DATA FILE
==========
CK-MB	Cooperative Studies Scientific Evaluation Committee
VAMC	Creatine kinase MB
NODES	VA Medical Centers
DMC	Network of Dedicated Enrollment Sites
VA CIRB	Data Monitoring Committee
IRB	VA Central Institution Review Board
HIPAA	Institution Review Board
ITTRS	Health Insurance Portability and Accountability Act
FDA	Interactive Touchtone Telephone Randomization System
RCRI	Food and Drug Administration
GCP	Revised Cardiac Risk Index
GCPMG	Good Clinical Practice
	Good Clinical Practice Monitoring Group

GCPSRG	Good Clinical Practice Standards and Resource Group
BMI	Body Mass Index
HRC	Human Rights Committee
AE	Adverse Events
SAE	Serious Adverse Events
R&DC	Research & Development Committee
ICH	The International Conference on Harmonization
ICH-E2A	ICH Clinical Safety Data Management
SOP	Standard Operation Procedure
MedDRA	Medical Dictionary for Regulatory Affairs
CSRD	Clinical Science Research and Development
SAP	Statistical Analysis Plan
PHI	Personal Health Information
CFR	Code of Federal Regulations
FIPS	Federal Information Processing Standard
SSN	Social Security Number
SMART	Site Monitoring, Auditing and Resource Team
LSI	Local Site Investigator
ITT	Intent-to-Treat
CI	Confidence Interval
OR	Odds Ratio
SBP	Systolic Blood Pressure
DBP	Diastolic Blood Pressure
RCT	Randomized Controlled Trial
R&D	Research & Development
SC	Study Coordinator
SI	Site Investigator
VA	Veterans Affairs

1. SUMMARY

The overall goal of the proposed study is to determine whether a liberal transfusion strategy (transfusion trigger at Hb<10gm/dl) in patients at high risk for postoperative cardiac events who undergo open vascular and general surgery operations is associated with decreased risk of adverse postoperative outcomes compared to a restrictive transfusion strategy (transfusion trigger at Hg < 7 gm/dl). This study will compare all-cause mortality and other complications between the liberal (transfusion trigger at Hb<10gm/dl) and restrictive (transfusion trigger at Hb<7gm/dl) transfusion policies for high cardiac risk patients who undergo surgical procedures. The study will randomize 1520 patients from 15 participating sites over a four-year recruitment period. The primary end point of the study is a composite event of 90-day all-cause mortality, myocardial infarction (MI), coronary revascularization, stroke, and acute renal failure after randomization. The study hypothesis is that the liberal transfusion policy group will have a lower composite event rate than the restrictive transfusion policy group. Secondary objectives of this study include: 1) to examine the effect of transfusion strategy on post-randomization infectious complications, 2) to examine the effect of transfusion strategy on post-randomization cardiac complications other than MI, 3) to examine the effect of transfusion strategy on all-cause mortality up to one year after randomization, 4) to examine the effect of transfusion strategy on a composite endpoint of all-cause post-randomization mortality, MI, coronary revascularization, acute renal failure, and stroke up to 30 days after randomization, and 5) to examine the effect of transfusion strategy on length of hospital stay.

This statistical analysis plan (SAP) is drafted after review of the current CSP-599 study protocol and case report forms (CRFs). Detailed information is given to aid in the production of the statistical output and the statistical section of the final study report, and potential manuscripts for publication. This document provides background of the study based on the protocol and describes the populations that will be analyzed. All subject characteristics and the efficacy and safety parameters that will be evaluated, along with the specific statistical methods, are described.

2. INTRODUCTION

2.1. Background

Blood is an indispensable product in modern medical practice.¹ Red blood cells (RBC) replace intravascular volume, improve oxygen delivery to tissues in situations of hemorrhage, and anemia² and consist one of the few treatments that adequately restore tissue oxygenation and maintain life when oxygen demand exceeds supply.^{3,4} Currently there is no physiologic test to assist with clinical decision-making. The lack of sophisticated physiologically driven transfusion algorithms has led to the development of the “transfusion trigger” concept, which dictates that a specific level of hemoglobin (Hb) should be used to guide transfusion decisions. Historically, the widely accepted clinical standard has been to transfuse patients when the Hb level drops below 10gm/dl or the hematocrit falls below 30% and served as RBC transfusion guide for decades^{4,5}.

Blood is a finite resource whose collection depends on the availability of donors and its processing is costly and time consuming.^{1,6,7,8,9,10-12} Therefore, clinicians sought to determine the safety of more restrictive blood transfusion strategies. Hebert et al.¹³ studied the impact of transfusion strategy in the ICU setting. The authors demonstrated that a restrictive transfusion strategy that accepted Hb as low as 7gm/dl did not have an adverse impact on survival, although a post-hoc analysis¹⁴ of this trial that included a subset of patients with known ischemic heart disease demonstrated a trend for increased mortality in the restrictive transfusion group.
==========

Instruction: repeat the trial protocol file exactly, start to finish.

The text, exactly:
CK-MB	Cooperative Studies Scientific Evaluation Committee
VAMC	Creatine kinase MB
NODES	VA Medical Centers
DMC	Network of Dedicated Enrollment Sites
VA CIRB	Data Monitoring Committee
IRB	VA Central Institution Review Board
HIPAA	Institution Review Board
ITTRS	Health Insurance Portability and Accountability Act
FDA	Interactive Touchtone Telephone Randomization System
RCRI	Food and Drug Administration
GCP	Revised Cardiac Risk Index
GCPMG	Good Clinical Practice
	Good Clinical Practice Monitoring Group

GCPSRG	Good Clinical Practice Standards and Resource Group
BMI	Body Mass Index
HRC	Human Rights Committee
AE	Adverse Events
SAE	Serious Adverse Events
R&DC	Research & Development Committee
ICH	The International Conference on Harmonization
ICH-E2A	ICH Clinical Safety Data Management
SOP	Standard Operation Procedure
MedDRA	Medical Dictionary for Regulatory Affairs
CSRD	Clinical Science Research and Development
SAP	Statistical Analysis Plan
PHI	Personal Health Information
CFR	Code of Federal Regulations
FIPS	Federal Information Processing Standard
SSN	Social Security Number
SMART	Site Monitoring, Auditing and Resource Team
LSI	Local Site Investigator
ITT	Intent-to-Treat
CI	Confidence Interval
OR	Odds Ratio
SBP	Systolic Blood Pressure
DBP	Diastolic Blood Pressure
RCT	Randomized Controlled Trial
R&D	Research & Development
SC	Study Coordinator
SI	Site Investigator
VA	Veterans Affairs

1. SUMMARY

The overall goal of the proposed study is to determine whether a liberal transfusion strategy (transfusion trigger at Hb<10gm/dl) in patients at high risk for postoperative cardiac events who undergo open vascular and general surgery operations is associated with decreased risk of adverse postoperative outcomes compared to a restrictive transfusion strategy (transfusion trigger at Hg < 7 gm/dl). This study will compare all-cause mortality and other complications between the liberal (transfusion trigger at Hb<10gm/dl) and restrictive (transfusion trigger at Hb<7gm/dl) transfusion policies for high cardiac risk patients who undergo surgical procedures. The study will randomize 1520 patients from 15 participating sites over a four-year recruitment period. The primary end point of the study is a composite event of 90-day all-cause mortality, myocardial infarction (MI), coronary revascularization, stroke, and acute renal failure after randomization. The study hypothesis is that the liberal transfusion policy group will have a lower composite event rate than the restrictive transfusion policy group. Secondary objectives of this study include: 1) to examine the effect of transfusion strategy on post-randomization infectious complications, 2) to examine the effect of transfusion strategy on post-randomization cardiac complications other than MI, 3) to examine the effect of transfusion strategy on all-cause mortality up to one year after randomization, 4) to examine the effect of transfusion strategy on a composite endpoint of all-cause post-randomization mortality, MI, coronary revascularization, acute renal failure, and stroke up to 30 days after randomization, and 5) to examine the effect of transfusion strategy on length of hospital stay.

This statistical analysis plan (SAP) is drafted after review of the current CSP-599 study protocol and case report forms (CRFs). Detailed information is given to aid in the production of the statistical output and the statistical section of the final study report, and potential manuscripts for publication. This document provides background of the study based on the protocol and describes the populations that will be analyzed. All subject characteristics and the efficacy and safety parameters that will be evaluated, along with the specific statistical methods, are described.

2. INTRODUCTION

2.1. Background

Blood is an indispensable product in modern medical practice.¹ Red blood cells (RBC) replace intravascular volume, improve oxygen delivery to tissues in situations of hemorrhage, and anemia² and consist one of the few treatments that adequately restore tissue oxygenation and maintain life when oxygen demand exceeds supply.^{3,4} Currently there is no physiologic test to assist with clinical decision-making. The lack of sophisticated physiologically driven transfusion algorithms has led to the development of the “transfusion trigger” concept, which dictates that a specific level of hemoglobin (Hb) should be used to guide transfusion decisions. Historically, the widely accepted clinical standard has been to transfuse patients when the Hb level drops below 10gm/dl or the hematocrit falls below 30% and served as RBC transfusion guide for decades^{4,5}.

Blood is a finite resource whose collection depends on the availability of donors and its processing is costly and time consuming.^{1,6,7,8,9,10-12} Therefore, clinicians sought to determine the safety of more restrictive blood transfusion strategies. Hebert et al.¹³ studied the impact of transfusion strategy in the ICU setting. The authors demonstrated that a restrictive transfusion strategy that accepted Hb as low as 7gm/dl did not have an adverse impact on survival, although a post-hoc analysis¹⁴ of this trial that included a subset of patients with known ischemic heart disease demonstrated a trend for increased mortality in the restrictive transfusion group.